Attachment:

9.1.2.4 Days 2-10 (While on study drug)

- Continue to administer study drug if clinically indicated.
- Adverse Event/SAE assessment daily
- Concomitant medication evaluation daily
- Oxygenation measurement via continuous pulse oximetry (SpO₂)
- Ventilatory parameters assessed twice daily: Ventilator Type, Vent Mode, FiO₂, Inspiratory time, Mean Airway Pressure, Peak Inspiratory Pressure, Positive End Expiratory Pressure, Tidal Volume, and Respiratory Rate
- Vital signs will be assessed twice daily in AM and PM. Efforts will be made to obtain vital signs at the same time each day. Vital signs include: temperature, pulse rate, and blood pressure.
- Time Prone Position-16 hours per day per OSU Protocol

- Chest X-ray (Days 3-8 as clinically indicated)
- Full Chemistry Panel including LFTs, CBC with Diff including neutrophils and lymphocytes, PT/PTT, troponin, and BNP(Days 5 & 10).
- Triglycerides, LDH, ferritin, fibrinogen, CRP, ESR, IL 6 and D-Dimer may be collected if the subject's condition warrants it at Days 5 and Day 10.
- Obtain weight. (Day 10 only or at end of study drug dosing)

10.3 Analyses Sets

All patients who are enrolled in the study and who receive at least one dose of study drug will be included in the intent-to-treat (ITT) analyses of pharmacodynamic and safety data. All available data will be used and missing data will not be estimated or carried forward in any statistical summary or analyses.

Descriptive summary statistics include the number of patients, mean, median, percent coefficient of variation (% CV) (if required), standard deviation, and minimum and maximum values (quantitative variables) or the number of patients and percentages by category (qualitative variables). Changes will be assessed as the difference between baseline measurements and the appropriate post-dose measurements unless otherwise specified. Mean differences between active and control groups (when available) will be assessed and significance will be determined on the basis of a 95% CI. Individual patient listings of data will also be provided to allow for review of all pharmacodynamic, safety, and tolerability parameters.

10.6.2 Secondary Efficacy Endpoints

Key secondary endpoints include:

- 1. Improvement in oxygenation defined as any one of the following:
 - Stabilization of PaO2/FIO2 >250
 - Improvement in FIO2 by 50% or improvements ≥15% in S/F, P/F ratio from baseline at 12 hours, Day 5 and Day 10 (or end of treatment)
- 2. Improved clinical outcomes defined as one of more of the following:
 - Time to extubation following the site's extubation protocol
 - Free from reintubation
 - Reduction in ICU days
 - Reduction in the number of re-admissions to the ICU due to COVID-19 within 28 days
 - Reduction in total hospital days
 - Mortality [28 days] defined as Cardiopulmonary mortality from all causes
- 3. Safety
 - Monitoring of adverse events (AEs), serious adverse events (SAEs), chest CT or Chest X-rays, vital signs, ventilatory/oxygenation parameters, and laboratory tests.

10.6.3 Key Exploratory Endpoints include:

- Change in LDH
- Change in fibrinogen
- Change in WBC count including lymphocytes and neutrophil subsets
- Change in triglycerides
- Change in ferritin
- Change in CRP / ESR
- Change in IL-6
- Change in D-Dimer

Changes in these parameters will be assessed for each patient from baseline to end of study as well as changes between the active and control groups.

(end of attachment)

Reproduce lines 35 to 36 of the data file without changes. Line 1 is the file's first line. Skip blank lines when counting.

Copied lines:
- Change in ferritin
- Change in CRP / ESR